Remains of a Cold Day
By Mark Gibson | Tucanal is a small village in the north of Guatemala’s Quiché department. Its adobe huts line the side of a rocky, uninviting mountain. Giggling children run through pine trees and cloud mists. Ixil farmers, machetes at their waists, tend to their fields as women slap the day’s tortillas into existence. As we neared the village, the rural song of pigs, roosters, and street dogs signaled our arrival. But we were not unexpected. We had agreed to dig, record, and try to identify those lying in unmarked gravesthe victims of a 36-year civil war.
After several hours of mountain curves and mud sprays, our trucks came to a stop and I helped unload our shovels, chalkboards, tarps, and other gear before stepping out of the truck bed. I looked over our teamnow assembled after months of preparations for this week of exhumations. I counted four forensic specialists, a social anthropologist, the exhumations coordinator, the forensic team director, and three volunteers, including myself.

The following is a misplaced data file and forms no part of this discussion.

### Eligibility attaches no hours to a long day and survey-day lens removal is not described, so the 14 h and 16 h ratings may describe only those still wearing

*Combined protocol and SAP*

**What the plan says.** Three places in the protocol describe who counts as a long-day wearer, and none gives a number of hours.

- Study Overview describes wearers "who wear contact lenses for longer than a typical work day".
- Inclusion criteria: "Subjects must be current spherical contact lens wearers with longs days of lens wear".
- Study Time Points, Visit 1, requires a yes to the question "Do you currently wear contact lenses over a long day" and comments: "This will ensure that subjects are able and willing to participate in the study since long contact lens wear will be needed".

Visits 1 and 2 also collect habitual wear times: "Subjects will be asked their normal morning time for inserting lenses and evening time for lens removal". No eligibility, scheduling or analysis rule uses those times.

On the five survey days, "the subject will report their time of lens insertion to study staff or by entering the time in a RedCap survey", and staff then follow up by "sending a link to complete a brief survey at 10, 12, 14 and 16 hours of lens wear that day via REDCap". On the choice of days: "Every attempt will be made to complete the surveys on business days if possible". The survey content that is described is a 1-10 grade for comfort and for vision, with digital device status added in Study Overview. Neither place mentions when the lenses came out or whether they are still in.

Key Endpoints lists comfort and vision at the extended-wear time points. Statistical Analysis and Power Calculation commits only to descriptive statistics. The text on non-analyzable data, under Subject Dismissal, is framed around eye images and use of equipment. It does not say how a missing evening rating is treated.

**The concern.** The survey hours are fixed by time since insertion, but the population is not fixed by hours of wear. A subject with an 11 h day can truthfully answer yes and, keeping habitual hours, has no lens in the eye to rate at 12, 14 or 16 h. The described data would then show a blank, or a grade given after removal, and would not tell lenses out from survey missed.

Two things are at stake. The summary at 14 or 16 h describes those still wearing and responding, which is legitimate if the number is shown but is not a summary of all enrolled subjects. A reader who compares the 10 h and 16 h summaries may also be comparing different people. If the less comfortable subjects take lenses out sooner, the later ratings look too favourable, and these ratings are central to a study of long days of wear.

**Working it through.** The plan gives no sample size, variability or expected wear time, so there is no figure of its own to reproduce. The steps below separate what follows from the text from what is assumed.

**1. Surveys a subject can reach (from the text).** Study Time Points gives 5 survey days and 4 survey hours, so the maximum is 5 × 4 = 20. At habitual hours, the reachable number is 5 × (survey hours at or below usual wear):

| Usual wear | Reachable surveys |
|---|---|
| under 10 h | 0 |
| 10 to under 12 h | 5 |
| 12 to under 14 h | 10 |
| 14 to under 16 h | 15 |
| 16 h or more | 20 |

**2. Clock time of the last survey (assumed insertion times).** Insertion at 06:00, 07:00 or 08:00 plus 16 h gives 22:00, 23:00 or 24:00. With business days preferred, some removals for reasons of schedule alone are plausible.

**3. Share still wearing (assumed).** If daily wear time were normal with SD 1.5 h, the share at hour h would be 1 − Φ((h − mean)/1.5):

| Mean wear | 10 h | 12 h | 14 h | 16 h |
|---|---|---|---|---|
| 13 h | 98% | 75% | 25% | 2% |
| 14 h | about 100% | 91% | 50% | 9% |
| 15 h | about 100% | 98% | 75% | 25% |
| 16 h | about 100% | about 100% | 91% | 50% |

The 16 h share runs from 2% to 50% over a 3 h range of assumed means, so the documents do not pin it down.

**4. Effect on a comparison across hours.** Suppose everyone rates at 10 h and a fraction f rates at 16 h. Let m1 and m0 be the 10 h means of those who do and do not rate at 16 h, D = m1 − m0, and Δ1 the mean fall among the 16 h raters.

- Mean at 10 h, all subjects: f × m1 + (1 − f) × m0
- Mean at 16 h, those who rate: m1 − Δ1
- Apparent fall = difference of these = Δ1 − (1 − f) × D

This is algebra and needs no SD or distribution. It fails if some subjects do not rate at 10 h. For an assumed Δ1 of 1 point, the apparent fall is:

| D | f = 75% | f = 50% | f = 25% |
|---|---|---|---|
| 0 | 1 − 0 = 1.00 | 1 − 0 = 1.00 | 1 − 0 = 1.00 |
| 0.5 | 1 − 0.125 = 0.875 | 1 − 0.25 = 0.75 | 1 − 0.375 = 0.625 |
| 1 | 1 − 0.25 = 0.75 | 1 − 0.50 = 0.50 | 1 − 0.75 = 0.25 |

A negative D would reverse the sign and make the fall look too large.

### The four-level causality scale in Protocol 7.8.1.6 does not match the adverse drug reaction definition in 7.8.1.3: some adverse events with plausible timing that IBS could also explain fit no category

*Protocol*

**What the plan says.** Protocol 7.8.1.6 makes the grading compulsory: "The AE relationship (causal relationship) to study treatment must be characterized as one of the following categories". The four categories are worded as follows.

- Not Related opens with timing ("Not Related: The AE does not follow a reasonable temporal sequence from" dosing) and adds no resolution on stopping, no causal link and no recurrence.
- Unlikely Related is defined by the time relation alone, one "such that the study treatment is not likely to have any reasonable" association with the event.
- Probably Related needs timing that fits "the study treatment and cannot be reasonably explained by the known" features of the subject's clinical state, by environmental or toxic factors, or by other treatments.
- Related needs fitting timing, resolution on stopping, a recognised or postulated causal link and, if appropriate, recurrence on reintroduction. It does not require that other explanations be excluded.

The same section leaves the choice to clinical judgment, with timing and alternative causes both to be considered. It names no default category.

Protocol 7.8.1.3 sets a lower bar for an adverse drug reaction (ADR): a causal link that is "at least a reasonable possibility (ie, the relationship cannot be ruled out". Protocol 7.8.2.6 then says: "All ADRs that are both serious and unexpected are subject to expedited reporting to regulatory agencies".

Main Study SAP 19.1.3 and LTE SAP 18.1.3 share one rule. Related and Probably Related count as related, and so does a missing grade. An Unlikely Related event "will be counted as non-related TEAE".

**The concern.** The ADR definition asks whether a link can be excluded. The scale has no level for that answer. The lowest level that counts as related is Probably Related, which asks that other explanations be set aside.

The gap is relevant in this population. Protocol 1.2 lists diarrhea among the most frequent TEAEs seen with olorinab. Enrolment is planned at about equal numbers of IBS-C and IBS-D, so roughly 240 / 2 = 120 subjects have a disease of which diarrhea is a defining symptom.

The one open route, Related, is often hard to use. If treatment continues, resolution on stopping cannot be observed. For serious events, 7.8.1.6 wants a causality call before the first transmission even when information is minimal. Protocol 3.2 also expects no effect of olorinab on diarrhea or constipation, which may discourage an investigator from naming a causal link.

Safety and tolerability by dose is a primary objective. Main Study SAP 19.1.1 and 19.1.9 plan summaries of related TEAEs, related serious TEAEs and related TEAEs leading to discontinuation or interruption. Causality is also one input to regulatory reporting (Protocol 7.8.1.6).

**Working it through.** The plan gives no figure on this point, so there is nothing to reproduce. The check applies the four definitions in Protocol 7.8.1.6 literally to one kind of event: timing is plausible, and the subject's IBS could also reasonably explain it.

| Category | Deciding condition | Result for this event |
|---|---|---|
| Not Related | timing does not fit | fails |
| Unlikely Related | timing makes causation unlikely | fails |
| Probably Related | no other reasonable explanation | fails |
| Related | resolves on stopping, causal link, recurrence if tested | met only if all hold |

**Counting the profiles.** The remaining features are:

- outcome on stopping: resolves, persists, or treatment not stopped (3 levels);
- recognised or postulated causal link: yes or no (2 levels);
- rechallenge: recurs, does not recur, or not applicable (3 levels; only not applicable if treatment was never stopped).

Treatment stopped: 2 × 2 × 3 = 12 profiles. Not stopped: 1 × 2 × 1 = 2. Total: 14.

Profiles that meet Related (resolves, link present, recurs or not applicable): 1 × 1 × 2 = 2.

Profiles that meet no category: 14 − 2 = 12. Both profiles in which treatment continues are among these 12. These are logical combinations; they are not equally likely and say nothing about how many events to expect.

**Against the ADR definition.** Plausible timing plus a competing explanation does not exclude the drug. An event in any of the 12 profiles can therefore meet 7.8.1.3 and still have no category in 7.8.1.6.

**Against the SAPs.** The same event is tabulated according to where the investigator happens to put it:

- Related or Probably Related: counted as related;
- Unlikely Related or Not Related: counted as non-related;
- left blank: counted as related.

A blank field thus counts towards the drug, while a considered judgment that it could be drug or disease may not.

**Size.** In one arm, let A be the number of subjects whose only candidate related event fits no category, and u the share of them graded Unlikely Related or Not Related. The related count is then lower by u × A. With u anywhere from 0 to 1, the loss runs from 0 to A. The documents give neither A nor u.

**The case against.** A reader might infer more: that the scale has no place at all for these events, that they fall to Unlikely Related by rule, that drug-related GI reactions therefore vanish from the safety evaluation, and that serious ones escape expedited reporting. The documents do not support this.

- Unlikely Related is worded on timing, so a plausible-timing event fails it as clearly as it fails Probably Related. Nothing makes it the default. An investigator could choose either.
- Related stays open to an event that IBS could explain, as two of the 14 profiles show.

Also with us was our Guatemalan guide, Manuel. During the group huddle I tried to focus on the discussion of our day’s work, but my attention wandered over to this chubby, round-faced man with silver-capped front teeth, and I wondered what he must be feeling to be back where he had spent his war-torn childhood.
On the ride up, Manuel and I shared a truck bed. After a brief introduction and the typical, loose Ixil-area handshake, Manuel launched into nearly an hour of uninterrupted lecture about the village of Tucanal; the area’s micro-climate, perfect for high-altitude corn; the story of the two victims to be exhumed; and how he had lived nearby in a refugee camp in the early 1980s. “Now,” he said, flashing a silver smile, “you will see it. It will take another two hours to reach the village, and then a short walk down the mountain to the grave.”